However, the EU has always tended to see the UK as a reluctant member, and strategic UK actions since the 1980s, such as the refusal to join the Euro, and the attempt by David Cameron to head off a negative result in the 2016 referendum by once again re-negotiating the terms of UK membership, have reinforced that feeling. The UK’s sense of imperial exceptionalism has not helped its relationships while in the EU, and the current post-Brexit mess is merely a continuation of a fractious relationship.

BTW, I regard the Euro as a qualified failure; while it certainly added to trading convenience, it deprives a country in the Euro of a valuable economic lever for crisis management, namely the ability to devalue its currency. That caused major problems when Greece lurched into insolvency and could not devalue its debts by devaluing its currency; it no longer had an independent currency to devalue. The UK was right to not join the Euro.

The bigger question is why the relationship has always been fractious.

In my opinion, a major cause of the problem is that the political cultures in the UK and Europe are, in most cases, fundamentally different. Most European countries have electoral systems based on forms of proportional representation. They also have much more fluid political systems, with more than 2 major political parties, and with rapid evolution (and disappearance) of political movements. As a result, government by coalitions is the norm, rather than the exception. The EU reflects that, in that it is an unwieldy coalition of 27 countries, which for major decisions, requires unanimity.

The UK has no significant history of coalition governments. Apart from wartime, when party politics was essentially suspended, the only UK coalition of any length was the recent Conservative-Liberal Democrat coalition, with the LibDems very much as the junior partner.

The two major political parties in the UK have always been publicly hostile to proportional representation, claiming that a “first past the post” system is needed for what they term “strong government”. Cynically, they would say that, since a government with a majority in the House of Commons in the UK can essentially do what it likes. They do not have to take any notice of any other interest group or political party. It is not realistic to expect either of the two major parties to support the change of a system that has given them a comfortable duopoly for centuries.

People who are hostile to PR like to justify that hostility by mocking Belgium, which has had perpetually unstable coalition governments for decades. It once went nearly a year without any government at all. However, Belgium is not a credible example of the problems of PR. It is a manufactured country, formed by merging Wallonia, Flanders and part of North West Germany to act as a buffer state between France and Prussia. The reason for the instability is that the coalitions reflect linguistic community dynamics, and there is lingering distrust between the French and Flemish speaking communities. In an ideal world, Belgium would be unwound, but nation-states tend to be regarded as inviolate. (If the world was pragmatic, Kurdistan would be re-created also. But I digress).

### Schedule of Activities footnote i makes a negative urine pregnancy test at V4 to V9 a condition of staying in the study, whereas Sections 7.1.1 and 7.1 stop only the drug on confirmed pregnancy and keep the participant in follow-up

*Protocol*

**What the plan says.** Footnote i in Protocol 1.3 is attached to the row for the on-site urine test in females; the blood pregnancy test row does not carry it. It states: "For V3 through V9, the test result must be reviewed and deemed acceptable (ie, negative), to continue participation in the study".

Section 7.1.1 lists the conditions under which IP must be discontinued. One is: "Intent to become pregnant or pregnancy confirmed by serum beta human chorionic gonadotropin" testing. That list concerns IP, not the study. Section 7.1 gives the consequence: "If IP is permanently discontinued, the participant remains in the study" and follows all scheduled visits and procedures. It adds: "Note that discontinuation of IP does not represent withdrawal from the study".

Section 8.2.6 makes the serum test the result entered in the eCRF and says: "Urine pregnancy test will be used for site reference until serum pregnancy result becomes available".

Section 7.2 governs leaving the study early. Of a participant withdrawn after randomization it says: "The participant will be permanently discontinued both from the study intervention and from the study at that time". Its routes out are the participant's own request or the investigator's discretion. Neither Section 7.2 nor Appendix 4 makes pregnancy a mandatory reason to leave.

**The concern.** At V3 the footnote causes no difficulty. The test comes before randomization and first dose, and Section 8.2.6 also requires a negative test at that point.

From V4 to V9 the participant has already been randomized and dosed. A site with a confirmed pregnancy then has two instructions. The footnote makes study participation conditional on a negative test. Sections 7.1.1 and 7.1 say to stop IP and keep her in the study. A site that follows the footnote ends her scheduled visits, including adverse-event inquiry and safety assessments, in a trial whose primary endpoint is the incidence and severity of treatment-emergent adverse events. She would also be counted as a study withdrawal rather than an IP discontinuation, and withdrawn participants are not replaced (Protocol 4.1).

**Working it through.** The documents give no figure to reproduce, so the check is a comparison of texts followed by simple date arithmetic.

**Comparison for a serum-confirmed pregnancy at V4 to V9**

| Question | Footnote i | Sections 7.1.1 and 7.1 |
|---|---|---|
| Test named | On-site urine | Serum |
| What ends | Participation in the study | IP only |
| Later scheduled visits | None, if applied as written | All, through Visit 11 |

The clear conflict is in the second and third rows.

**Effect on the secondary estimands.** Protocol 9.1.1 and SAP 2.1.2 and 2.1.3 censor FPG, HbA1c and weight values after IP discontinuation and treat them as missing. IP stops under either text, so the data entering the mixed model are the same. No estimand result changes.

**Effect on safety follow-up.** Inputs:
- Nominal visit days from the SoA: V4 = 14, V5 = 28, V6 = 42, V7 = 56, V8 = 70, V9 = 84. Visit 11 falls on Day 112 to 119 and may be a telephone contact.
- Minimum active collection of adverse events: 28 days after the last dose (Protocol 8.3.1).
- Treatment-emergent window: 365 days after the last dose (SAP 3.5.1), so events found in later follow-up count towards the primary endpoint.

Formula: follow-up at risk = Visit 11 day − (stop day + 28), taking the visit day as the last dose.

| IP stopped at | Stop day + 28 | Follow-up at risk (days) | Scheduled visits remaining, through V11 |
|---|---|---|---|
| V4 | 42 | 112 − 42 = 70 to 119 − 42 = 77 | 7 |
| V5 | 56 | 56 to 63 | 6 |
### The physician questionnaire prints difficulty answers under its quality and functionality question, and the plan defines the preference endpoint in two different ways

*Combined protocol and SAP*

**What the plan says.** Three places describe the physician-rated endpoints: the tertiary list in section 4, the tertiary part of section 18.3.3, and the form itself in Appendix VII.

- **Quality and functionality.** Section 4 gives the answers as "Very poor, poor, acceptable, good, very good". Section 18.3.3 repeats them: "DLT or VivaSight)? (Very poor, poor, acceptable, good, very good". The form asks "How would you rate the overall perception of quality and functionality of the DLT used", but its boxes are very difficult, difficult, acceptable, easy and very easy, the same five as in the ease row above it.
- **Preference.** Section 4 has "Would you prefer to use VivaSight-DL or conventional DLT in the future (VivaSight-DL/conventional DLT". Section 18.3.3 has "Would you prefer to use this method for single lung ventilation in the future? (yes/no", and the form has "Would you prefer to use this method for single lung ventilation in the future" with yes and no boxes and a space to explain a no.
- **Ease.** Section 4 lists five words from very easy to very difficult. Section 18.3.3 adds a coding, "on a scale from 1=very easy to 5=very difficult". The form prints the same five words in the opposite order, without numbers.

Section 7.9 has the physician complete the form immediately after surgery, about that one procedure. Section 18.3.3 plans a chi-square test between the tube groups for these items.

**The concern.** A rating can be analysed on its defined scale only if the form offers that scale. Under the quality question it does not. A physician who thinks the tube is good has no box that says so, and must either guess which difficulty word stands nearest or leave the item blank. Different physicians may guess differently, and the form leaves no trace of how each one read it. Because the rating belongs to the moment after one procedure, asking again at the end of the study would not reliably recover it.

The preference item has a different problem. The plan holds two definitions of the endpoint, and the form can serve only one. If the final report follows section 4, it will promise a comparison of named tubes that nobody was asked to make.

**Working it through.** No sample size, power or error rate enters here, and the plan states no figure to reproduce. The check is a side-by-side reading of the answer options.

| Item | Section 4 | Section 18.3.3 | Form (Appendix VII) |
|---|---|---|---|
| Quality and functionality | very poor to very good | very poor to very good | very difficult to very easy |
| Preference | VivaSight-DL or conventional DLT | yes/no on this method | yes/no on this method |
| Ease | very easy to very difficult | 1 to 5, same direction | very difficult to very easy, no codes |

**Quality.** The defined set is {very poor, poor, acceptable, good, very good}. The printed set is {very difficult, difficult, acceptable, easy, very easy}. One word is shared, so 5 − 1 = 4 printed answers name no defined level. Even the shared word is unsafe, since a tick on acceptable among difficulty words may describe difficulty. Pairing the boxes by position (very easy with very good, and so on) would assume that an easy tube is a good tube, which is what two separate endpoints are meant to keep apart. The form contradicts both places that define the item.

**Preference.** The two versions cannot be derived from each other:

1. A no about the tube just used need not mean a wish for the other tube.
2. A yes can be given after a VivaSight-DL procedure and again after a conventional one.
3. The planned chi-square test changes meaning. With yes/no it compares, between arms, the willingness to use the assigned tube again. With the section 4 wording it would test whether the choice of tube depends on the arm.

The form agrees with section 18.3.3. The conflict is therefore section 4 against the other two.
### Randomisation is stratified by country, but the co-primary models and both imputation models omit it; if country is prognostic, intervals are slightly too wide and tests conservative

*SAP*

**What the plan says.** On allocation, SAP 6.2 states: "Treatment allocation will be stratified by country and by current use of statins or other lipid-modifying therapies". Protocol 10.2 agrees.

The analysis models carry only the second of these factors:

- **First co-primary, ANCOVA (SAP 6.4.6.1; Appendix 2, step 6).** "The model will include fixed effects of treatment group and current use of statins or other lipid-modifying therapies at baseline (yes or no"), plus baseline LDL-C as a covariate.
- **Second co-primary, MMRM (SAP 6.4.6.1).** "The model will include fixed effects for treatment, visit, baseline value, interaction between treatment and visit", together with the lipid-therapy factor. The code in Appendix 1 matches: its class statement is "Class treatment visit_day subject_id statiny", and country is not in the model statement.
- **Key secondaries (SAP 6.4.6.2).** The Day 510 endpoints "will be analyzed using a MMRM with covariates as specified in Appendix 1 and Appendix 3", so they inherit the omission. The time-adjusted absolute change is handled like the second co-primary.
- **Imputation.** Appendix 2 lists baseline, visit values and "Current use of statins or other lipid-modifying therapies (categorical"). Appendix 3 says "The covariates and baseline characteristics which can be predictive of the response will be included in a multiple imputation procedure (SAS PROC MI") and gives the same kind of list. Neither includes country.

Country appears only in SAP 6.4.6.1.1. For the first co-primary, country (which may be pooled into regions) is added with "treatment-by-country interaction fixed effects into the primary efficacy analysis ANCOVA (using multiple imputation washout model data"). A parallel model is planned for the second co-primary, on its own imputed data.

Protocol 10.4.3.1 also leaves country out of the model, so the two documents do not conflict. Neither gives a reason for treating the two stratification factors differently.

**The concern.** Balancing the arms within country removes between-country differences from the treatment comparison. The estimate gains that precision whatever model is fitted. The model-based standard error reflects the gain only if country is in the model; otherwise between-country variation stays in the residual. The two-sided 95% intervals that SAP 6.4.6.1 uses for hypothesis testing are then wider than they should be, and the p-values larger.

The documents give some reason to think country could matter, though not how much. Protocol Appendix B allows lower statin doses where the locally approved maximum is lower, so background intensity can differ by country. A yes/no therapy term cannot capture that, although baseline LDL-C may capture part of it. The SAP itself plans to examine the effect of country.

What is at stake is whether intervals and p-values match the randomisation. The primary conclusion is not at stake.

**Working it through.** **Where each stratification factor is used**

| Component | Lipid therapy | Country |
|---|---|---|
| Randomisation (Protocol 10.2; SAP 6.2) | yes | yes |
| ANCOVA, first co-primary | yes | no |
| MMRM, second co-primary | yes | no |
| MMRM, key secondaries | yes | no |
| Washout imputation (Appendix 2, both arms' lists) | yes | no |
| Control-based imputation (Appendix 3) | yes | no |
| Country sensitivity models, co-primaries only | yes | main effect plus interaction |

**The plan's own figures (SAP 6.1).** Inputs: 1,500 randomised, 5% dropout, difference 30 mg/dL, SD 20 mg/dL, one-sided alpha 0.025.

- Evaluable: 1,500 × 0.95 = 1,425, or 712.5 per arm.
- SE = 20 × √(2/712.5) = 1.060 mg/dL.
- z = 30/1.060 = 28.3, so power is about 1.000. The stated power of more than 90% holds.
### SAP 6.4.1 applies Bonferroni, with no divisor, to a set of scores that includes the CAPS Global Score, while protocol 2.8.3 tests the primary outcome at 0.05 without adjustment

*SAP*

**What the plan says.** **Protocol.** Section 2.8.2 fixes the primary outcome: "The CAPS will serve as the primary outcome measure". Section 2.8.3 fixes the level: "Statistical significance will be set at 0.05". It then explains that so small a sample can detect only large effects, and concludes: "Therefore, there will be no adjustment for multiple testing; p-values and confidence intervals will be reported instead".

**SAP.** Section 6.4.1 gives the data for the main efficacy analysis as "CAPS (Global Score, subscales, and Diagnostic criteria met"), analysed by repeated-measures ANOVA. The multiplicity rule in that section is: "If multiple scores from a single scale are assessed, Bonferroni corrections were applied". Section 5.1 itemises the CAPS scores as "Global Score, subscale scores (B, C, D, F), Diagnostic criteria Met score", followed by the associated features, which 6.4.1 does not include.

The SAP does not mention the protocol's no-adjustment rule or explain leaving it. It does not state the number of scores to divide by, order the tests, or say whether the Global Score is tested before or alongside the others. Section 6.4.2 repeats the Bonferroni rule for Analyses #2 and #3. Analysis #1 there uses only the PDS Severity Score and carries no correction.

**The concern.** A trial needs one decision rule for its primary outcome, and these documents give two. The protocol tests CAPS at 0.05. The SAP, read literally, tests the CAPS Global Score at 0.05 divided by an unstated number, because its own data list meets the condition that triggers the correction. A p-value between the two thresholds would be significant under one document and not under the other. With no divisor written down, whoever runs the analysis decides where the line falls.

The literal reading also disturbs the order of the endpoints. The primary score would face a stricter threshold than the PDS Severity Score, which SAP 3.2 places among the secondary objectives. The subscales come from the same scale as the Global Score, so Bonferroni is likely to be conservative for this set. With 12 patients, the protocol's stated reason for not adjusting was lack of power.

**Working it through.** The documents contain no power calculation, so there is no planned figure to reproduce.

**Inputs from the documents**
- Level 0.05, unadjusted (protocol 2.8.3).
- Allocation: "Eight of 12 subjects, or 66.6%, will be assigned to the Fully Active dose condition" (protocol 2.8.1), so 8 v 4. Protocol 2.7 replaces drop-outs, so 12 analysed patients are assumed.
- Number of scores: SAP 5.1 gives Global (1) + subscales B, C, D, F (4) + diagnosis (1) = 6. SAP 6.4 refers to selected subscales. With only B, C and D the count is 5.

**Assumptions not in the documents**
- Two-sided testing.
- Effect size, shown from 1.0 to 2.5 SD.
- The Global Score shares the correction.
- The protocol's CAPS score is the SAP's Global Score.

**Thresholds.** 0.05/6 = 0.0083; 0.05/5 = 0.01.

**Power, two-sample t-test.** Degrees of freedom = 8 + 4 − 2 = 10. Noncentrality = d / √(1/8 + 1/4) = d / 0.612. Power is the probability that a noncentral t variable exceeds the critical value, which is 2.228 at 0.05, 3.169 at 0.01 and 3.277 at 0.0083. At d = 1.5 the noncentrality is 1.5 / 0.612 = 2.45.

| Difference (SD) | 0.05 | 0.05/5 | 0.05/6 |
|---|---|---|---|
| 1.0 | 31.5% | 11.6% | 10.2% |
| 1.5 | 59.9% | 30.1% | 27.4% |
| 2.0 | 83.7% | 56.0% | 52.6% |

The UK electorate had the chance to change from “first past the post” to a form of PR in 2011, but unfortunately chose to vote No. Since both major political parties were against PR, I was not surprised by the result. However, it has locked the current system in place for the foreseeable future.

The lack of proportional representation and coalition politics in the UK had persistent negative consequences when the UK tried to work within the EU. The decision-making processes in the EU are entirely coalition-based, and significant ones require unanimity. This does not sit well with the governing mindset in the UK of “we’re in charge”. As a result, the UK regarded the EU decision making processes as hopelessly cumbersome and too deferential to smaller countries, while the EU regarded the UK approach as insensitive and dictatorial. It’s two different mindsets of how to govern.

As you might expect from a supra-national grouping founded on consensus, the EU’s political leaders are almost all from countries with a strong tradition of PR, so they are experts at satisfying multiple divergent interest groups and building unanimity for proposals and laws. The UK’s politicians have little to no background in that style of politics, and more seriously, they never really showed any interest in learning how to operate that way. As a result, the relationship was marked by the bureaucrats working well together behind the scenes, with periodic public spats as the UK complained about something or other, and the EU leaders counted to a large number and said under their breath “here we go again”.

The resulting friction was always a part of the EU-UK relationship, and it still continues to this day, with the UK thumping the table after Brexit and demanding concessions from the EU. This is not a style of interaction that would have worked well while the UK was in the EU, and it is even less likely to work now that the UK has left.

The difference in political cultures has implications for any future relationship, up to and including the UK rejoining the EU, which will probably not happen in my lifetime. I consider it unlikely that the UK will even be considered for closer relationships unless there is a profound change in the current UK political culture. Whilst PR is not a requirement for EU membership, the current “winner takes all” mindset of UK politics is not a good match for the EU culture. Until the UK’s political culture becomes a lot more collaborative, I see no real prospect of any significant long-term improvement in EU-UK relations.

Right now, with a deeply authoritarian UK government in place, the two parties are about as far apart as you could imagine. Hence my skepticism that the current arguments over the Northern Ireland protocol will be resolved without further escalations.

Healthprose pharmacy reviews